I’m a person who runs on hope. With it, I feel I can sprint across mountains. Without it, I find it hard to stay motivated (And that’s understating the situation). Recently, I decided to go to a prayer and worship night my church hosts once a month. Typically, I wouldn’t spend Friday night singing and praying, but I had recently experienced personal loss and decided it was the best thing to do, lest I be tempted to start the weekend shaking my fists at God, bitter and sore. Besides, it was being held at my friend Jason’s house and I practically live over there, anyway.
I went over early for dinner. It turned out Jason was leading music for the evening; I grabbed a guitar and we ran through the songs together. The organizer, Kimberly, arrived early and we did some prep work.
Kimberly’s the prayer director at our church and also a good friend of mine. One of the reasons I like her is because she’s as much Pentecostal as Presbyterian. Hands in the air, head on the floor, Holy Spirit—the whole charismatic bundle. An hour into the evening, she asked, “Is there someone named Kristen in the room?”
“Does anyone have a friend named Kristen who needs prayer?” she asked.
The cynical side of me thought, “It’s time to head for the door.” But darned if one of the women in the room didn’t say, “I have a friend named Kristen. I was going to ask prayer for her tonight. She lost her job and is having a tough time.”
“Okay,” I thought. “Kim gets some street cred for that.”
The woman prayed for Kristen. A few minutes later, Kimberly said. “God’s telling me that someone here is discouraged and has lost hope. The message I’m getting from God is to tell that person, ‘It’s okay to still hope. My answer is not No. It’s okay to hang on. You can still hope.'”
Jason, not one for dramatics, but one who knows the guts of my life, let out a quiet ‘hrrmphh’ and hit my leg with his knee.
Now, I’m sure there are a million Kristens who need prayer. And I’m sure half the people in the room could have used prayer for discouragement and loss of hope. But I drove home strangely optimistic. I didn’t know what “The answer is not No” meant, and I still don’t. Perhaps it could mean many things. I was encouraged all the same. I chose to believe it had been a message from God to me. The next morning, I woke at five thirty, couldn’t go back to sleep, so I drove to the nearby Starbucks (the only place open) and did some reading and thinking. The next day, I thanked Kimberly for her prayer.
It had softened my heart, which was threatening to become thorny and proud. It allowed me to bow my head; whether I prayed or not was another matter. At least I’d put my head in position to do so.
And I guess that’s life. We get beaten down to the point where we are about to cave in, and then we are given a small taste of hope that allows us to keep going. Six days of running through quicksand and one Sunday of soaring through the heavens. But we do it—because we believe in a God who can send messages through whispers, and prayer requests through raised hands and open hearts.
A few months ago, one of the women in my community group asked for prayer for her brother. He’d been feeling ill for several weeks but didn’t know what was wrong. The doctors had no diagnosis. Several weeks passed; he couldn’t eat and was losing weight rapidly. He went to see a specialist and the doctor found a 20-lb tumor in his abdomen, thought to be cancerous. The doctor scheduled a surgery for late January.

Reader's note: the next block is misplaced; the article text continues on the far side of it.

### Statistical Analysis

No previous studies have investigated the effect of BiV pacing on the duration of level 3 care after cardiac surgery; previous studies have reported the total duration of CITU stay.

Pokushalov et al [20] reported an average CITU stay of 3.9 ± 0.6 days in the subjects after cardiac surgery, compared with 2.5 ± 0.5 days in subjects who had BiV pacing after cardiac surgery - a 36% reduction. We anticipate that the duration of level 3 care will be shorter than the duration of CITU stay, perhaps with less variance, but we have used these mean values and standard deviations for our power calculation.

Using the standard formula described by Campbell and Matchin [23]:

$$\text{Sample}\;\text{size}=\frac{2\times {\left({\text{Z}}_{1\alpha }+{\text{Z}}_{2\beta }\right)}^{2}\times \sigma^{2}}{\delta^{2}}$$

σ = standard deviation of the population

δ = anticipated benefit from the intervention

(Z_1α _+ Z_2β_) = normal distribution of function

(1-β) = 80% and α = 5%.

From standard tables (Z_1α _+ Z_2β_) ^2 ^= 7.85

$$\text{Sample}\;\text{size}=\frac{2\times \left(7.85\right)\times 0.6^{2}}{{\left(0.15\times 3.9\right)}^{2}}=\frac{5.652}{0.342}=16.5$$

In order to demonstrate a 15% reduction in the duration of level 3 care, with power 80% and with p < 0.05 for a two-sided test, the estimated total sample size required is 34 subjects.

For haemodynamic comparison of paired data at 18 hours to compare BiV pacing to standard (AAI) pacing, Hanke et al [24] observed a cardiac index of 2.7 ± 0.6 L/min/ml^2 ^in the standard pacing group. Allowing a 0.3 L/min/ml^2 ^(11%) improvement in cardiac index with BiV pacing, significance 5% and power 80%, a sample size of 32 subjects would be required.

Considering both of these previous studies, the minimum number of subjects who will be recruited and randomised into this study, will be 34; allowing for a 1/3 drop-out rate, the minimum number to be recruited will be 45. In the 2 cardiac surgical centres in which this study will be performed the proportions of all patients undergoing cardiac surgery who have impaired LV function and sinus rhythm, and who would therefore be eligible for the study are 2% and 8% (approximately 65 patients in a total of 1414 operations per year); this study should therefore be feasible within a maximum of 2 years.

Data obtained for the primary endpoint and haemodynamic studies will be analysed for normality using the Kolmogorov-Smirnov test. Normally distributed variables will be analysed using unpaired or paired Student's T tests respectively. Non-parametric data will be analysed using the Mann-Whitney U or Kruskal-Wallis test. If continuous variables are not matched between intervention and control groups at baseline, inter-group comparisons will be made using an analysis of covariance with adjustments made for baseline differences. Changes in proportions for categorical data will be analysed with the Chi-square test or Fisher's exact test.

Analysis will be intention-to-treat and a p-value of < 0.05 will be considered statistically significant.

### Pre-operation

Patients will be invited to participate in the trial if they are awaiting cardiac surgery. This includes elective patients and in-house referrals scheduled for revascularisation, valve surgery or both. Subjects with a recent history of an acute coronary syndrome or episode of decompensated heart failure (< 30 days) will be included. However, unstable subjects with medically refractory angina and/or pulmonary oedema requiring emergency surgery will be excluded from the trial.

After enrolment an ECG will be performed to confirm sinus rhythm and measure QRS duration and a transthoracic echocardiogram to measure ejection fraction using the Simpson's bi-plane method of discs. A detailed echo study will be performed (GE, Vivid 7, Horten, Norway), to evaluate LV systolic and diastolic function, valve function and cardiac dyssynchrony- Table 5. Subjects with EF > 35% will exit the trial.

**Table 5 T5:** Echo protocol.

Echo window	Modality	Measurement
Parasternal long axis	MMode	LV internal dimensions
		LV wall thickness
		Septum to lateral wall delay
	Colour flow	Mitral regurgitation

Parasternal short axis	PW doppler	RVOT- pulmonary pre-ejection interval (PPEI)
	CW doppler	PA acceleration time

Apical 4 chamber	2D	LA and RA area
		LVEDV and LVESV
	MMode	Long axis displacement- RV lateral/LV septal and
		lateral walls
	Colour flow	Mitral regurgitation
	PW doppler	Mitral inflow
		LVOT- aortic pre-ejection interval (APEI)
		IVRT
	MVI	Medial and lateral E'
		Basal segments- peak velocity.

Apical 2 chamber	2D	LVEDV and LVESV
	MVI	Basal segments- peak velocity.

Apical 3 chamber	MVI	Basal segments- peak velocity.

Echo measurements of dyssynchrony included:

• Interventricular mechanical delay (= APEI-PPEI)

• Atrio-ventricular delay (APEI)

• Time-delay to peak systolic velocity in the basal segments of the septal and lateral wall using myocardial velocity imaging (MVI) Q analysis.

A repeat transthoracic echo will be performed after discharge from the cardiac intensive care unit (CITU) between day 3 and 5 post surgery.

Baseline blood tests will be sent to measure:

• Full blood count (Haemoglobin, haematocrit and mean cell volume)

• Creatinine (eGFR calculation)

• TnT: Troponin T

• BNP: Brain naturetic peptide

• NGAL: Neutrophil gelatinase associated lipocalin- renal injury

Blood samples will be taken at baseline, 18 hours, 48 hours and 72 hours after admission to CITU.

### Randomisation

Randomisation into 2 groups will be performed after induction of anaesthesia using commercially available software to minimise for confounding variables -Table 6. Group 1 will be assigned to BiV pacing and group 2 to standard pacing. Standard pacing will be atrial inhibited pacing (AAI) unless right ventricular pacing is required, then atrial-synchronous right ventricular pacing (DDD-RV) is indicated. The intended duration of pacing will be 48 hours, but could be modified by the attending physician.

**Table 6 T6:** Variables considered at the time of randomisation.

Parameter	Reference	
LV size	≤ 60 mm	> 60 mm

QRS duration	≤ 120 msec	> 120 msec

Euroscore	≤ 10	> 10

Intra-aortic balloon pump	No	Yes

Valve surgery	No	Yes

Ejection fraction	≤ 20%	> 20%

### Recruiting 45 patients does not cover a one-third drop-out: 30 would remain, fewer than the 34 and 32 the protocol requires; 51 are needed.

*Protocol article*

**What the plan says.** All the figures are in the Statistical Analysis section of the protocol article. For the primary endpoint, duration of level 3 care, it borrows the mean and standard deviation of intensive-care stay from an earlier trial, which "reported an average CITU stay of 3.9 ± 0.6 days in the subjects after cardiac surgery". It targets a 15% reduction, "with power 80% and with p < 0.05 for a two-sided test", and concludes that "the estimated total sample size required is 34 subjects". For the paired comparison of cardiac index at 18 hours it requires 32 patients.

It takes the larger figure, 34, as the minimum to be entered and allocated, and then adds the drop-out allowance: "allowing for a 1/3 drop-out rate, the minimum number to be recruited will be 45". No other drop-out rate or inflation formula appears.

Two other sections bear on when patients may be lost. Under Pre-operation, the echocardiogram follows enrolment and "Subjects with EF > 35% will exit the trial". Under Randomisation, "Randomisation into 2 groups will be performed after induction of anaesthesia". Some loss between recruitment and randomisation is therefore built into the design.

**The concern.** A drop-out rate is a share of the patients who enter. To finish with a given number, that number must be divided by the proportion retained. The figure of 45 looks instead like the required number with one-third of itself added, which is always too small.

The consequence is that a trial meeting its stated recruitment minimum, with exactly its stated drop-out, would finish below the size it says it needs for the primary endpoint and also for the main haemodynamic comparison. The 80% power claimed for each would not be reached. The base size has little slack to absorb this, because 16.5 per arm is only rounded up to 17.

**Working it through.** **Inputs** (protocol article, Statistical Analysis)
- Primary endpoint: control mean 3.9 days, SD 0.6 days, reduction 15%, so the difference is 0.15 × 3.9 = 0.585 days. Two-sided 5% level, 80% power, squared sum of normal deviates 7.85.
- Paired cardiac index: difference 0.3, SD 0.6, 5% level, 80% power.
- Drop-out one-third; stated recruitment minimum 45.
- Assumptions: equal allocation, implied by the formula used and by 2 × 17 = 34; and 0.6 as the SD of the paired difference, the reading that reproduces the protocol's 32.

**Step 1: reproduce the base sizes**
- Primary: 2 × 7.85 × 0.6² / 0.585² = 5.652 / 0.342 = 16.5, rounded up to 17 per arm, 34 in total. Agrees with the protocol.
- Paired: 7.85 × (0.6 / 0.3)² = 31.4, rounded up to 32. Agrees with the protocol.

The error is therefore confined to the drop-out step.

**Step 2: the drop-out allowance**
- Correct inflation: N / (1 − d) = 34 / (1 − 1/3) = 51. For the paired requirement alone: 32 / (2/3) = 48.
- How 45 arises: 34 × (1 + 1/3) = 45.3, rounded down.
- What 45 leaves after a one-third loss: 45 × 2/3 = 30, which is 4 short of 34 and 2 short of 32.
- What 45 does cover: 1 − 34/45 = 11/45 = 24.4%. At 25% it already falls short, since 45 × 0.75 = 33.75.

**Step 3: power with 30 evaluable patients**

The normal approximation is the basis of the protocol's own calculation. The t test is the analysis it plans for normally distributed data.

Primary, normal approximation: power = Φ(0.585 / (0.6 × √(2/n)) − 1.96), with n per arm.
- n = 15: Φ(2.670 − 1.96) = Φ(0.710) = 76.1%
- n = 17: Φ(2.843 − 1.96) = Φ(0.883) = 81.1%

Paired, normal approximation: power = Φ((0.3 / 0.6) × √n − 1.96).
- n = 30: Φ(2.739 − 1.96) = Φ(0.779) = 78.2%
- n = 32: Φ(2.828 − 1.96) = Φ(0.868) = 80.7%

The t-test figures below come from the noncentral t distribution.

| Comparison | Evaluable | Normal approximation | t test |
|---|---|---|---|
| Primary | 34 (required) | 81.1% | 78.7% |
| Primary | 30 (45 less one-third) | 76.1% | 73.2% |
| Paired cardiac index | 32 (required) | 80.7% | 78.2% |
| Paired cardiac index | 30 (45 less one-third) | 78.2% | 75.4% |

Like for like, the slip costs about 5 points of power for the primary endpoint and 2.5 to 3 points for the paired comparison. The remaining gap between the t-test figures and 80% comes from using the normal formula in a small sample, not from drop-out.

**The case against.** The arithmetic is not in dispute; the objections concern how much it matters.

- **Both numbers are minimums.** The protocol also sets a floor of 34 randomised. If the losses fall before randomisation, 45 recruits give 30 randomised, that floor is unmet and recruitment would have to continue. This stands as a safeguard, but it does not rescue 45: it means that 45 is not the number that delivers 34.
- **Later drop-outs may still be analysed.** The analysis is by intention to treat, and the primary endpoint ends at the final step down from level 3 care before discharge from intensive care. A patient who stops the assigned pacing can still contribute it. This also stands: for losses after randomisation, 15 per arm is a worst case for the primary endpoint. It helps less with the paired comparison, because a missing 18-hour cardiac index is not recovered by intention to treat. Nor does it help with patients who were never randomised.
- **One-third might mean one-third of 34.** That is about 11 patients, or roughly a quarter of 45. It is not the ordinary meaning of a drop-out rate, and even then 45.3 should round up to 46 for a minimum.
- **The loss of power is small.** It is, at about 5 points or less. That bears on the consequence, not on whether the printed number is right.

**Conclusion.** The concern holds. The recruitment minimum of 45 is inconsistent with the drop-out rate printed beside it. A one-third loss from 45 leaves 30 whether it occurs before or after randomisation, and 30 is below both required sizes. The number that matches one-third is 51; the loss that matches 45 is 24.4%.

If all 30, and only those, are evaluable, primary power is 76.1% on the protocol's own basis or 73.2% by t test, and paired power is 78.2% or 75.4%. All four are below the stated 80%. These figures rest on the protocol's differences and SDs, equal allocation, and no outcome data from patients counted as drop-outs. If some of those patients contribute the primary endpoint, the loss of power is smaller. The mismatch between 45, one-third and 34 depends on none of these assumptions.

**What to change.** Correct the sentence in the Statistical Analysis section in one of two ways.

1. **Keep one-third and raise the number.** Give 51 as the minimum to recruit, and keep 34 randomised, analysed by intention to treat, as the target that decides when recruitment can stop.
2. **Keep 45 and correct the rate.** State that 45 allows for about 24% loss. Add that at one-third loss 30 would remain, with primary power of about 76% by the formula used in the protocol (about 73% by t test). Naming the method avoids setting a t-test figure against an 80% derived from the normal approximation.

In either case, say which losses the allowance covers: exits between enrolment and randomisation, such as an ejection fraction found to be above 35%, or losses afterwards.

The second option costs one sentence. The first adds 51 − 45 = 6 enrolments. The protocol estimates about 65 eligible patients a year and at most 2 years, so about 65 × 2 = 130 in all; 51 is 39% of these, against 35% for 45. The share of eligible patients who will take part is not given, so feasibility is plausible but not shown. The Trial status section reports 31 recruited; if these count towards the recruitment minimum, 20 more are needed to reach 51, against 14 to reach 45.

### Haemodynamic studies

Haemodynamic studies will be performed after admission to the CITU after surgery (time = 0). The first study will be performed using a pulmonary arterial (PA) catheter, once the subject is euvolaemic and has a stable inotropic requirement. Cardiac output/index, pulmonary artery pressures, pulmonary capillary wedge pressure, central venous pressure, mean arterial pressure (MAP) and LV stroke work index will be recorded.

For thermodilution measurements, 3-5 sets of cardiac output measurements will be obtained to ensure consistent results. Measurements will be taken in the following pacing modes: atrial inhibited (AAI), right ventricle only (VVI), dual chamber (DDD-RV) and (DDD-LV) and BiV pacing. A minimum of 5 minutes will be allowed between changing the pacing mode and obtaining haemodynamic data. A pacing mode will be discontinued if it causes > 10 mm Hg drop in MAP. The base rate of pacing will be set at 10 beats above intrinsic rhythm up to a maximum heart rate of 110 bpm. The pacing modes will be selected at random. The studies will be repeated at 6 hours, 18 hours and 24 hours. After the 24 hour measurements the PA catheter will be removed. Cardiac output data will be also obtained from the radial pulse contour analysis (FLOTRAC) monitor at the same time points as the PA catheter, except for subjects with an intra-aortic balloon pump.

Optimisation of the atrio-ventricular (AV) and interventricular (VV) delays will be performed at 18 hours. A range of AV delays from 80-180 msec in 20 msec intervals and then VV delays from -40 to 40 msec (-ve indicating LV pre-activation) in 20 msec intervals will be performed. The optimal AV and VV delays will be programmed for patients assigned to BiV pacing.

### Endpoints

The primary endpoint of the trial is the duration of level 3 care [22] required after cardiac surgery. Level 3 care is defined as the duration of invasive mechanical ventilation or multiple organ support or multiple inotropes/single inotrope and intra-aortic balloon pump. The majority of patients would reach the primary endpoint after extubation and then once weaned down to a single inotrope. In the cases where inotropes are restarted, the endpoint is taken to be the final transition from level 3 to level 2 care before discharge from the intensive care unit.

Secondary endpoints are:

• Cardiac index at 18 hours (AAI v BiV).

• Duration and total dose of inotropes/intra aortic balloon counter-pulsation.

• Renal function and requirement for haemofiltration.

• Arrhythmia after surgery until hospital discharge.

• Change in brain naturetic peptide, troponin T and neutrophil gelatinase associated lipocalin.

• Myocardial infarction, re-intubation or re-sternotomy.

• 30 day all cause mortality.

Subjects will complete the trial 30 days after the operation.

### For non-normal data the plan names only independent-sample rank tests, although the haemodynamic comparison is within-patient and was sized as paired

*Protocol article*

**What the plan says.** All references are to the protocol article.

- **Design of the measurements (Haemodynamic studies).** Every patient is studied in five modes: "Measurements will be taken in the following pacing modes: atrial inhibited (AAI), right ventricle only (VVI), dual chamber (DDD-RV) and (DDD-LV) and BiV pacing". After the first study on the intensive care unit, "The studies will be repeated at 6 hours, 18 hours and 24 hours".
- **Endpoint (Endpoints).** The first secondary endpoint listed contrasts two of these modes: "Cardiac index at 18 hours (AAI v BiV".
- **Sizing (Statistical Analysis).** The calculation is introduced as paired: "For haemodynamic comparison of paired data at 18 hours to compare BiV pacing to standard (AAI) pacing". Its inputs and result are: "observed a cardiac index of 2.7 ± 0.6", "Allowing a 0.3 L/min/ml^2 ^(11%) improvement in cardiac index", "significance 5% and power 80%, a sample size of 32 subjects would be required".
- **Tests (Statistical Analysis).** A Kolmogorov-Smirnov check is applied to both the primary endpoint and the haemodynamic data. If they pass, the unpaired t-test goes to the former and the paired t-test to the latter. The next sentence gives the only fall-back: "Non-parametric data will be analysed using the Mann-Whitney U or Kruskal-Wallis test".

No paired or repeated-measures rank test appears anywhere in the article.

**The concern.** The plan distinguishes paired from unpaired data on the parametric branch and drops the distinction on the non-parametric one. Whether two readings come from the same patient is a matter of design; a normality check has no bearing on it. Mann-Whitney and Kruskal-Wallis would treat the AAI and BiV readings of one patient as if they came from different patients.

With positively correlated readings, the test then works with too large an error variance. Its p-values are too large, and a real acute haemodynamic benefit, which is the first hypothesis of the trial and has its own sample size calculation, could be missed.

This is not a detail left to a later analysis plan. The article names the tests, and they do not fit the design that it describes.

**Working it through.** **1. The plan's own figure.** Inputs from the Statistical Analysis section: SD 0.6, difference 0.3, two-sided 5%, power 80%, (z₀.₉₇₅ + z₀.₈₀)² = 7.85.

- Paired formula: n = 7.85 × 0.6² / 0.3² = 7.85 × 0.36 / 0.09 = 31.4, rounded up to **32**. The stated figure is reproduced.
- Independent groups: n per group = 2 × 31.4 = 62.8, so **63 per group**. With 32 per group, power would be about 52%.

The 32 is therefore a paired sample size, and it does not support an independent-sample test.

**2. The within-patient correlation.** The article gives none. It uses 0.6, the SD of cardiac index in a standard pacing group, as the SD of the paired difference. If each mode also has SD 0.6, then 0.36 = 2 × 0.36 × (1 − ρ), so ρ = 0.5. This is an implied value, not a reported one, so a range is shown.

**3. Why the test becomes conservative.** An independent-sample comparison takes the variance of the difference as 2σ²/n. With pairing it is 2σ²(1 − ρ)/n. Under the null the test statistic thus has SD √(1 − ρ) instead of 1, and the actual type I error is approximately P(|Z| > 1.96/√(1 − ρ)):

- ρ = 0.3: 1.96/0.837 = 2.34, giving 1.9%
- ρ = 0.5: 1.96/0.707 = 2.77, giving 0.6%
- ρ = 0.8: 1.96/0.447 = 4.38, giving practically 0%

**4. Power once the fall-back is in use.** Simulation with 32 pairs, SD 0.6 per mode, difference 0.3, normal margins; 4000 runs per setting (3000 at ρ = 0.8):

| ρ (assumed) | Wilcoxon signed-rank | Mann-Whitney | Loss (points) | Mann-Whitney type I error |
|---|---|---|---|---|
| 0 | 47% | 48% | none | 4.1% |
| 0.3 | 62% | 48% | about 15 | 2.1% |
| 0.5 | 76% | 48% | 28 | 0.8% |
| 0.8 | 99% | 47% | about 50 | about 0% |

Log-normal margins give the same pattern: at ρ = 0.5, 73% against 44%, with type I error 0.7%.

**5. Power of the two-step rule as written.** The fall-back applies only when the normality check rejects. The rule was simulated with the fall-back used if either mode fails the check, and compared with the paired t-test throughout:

Our friend went home to be with her brother and family, while those in the group went into rabid prayer mode. We prayed every day for weeks. We sent chain emails on a consistent basis and, when gathered as a group, prayed collectively for the family.
The surgery went down on January 26th, where they removed the tumor (The family members had named it “Marco”—some levity in darkened circumstances). The next week, they released him from the hospital, still unsure as to the nature of the tumor, whether it be benign or malignant, and if malignant, what would be the chemotherapy process.
Two weeks later, we received this:
“We just got good news on the pathology of his tumor… and it is BENIGN!! I would have never dared to dream that that was a possibility. So essentially, it turns out that he does not have cancer, he doesn’t need chemo, and he is cured! We (including the doctors, I think) are all surprised and very relieved.
“Thank you so much for keeping him and my family in your prayers. It has been an emotional roller coaster for the past couple of months. I don’t know if this is considered a miracle, but God, once again, demonstrates his goodness, mercy, and compassion.”
She returned to our group last week. She spoke of the experience.
“This time,” she said, “I didn’t know what to pray. I saw my brother in so much pain. Knowing that he could be taken from us. Was I supposed to ask God to heal him? Or just pray, ‘Thy will be done?'”
“What did you pray?” I asked.
She teared up. “That God would show mercy.”
Because she was willing to open the door of concern to us, we got a chance to see prayer answered. She let us share some of her burden, even though it was infinitesimal next to what the brother and family had gone through. We spent the rest of the evening praying, giving thanks but also praying for those in need, whether it be financial, emotional or physical. Because that’s the way it works. One person will be buoyant with joy, perhaps having just come out of a dark place. Another will entering his or her dark night, though it won’t last forever. And we are there for each other, an army of schizophrenics—freaked out, insecure, neurotic and emotional—but still able to pray, still able to give thanks, even in the dark times.
(Note: Thanks to my friends, who’ve allowed me to speak of them in these posts. You guys are awesome. I’m forever blessed.)